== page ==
Interest rates on mortgages are hovering near all-time lows. Lowering the interest rate on your mortgage to secure some of the best interest rates of our lifetimes seems like a good idea. However, refinancing a mortgage includes many factors that make it hard to figure out whether you should submit an application. In this article, we'll help you decide if you should refinance your home and share several reasons why you shouldn't.
What’s happening with mortgage rates right now
As the coronavirus pandemic began, the federal government took drastic steps to reduce interest rates to spur borrowing by consumers and businesses.
The Federal Reserve reduced the fed funds rate (the rate at which banks borrow) to nearly 0%. The fed funds rate directly influences interest rates on savings accounts, credit card interest rates, home equity lines of credit, and other variable rate debt. However, these interest rates don't directly affect mortgage rates and it does not mean you’ll get a mortgage with a 0% or even negative rate.
The Federal Reserve also began a massive bond-buying program of $700 billion to reduce interest rates on U.S. Treasuries and mortgages. Mortgage rates are loosely tied to the 10-year U.S. Treasury rate. By increasing the demand for Treasuries and mortgage bonds, that lowers the interest rate on Treasuries and mortgages.
Since these actions in March 2020, mortgage rates have fallen to 3% or even lower.
8 reasons you should refinance your home
With rates so low, refinancing your mortgage to get a better interest rate could sound very appealing to you. Here’s some reasons why refinancing might be a good idea that go beyond just your interest rate:
1. To reduce your interest rate
Reducing the interest rate on your mortgage is often the first reason people think of when it comes to refinancing your mortgage. A good rule of thumb is that if you can reduce your rate by .50% to 1% or more, a refinance is worth pursuing. You can investigate your options among the best mortgage lenders, but make sure the costs of refinancing don't eat up any savings on your interest rate.
2. To take advantage of your credit score going up
Your credit score changes on a regular basis. Reducing your credit card debt and making consistent on-time payments on your mortgage should help your credit score increase. If your credit score has improved since you took out your mortgage, you might be able to qualify for a lower rate or better terms through a refinance.
3. To lower your monthly payment
Reducing your monthly payment can be a relief for people whose budgets are stretched thin, especially when the future of your job is uncertain. When you refinance into a new 30-year mortgage, you are stretching out your payments over a new 30-year time frame. This can lead to a lower payment, but don’t forget it does extend the life of your loan.
4. To convert from a variable to a fixed rate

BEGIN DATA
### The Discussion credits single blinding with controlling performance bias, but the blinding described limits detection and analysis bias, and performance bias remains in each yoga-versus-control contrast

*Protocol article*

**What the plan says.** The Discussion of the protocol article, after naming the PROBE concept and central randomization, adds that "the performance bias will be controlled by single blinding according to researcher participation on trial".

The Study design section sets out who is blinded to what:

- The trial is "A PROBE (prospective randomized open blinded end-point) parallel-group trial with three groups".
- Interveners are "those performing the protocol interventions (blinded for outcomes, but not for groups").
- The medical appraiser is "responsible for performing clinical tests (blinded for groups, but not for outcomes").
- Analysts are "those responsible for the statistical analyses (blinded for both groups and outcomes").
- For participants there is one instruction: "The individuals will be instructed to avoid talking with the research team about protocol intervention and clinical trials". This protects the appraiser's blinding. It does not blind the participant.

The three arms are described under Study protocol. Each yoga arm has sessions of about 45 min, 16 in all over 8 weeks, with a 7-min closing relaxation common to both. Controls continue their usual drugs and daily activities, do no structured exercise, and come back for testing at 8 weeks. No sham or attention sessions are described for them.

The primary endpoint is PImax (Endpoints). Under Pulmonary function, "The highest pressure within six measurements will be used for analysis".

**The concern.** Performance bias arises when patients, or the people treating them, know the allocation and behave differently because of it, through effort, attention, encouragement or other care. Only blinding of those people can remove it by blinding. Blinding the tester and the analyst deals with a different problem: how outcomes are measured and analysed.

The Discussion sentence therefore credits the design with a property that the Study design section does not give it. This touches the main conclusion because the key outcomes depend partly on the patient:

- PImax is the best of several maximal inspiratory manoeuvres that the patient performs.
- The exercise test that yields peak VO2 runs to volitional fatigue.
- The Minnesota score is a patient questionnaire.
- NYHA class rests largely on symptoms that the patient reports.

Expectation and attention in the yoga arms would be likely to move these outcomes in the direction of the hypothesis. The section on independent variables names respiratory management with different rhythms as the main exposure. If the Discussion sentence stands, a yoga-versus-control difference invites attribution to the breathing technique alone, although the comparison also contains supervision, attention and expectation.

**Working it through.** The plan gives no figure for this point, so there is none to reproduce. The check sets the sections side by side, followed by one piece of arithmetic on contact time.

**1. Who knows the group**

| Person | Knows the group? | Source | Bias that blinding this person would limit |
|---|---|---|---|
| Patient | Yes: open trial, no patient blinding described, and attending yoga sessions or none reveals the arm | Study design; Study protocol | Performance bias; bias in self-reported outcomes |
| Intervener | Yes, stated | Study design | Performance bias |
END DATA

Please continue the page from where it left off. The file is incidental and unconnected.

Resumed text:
Low interest rates aren't guaranteed forever. This is why it can make sense to convert from a variable-interest rate mortgage into one with a fixed rate. Consolidating a HELOC into your mortgage can also be a good idea while rates are low. In both situations, you're locking in this low rate for the life of your mortgage without fear of the interest rate ever increasing.
5. To eliminate mortgage insurance
Many homeowners pay mortgage insurance because they didn't put down enough money when they bought their home. Although many homeowners can request to get rid of mortgage insurance once they have enough equity, those with Federal Housing Authority loans made within the past few years cannot.
If your FHA loan was made any time after January 2013, you cannot eliminate your FHA mortgage insurance premiums, no matter how much equity you have in your home. The only way to eliminate it is to refinance your home into a conventional mortgage.
6. To reduce your loan term
Many homeowners start out with a 30-year mortgage. As your income grows and other debt is paid off, you may have extra to pay down your mortgage quicker. One way to do this is to refinance into a shorter-term mortgage. For example, you might refinance from a 30-year mortgage into a 15- or 10-year mortgage, depending on how aggressive you want to be in paying off your home.
7. To pull cash out
With home prices on the rise, some homeowners are refinancing their homes to consolidate high-interest debt or to fund home improvements. Pulling cash out with a new mortgage ensures that the debt is at a lower rate than an unsecured loan and allows you to spread the payments out over a longer period of time.
8. To buy out your ex-spouse
If you're divorced but your spouse is still on the mortgage, refinancing is a smart way to remove your ex from the mortgage. Just keep in mind that your former spouse may still have to sign an acknowledgment during the refinance process.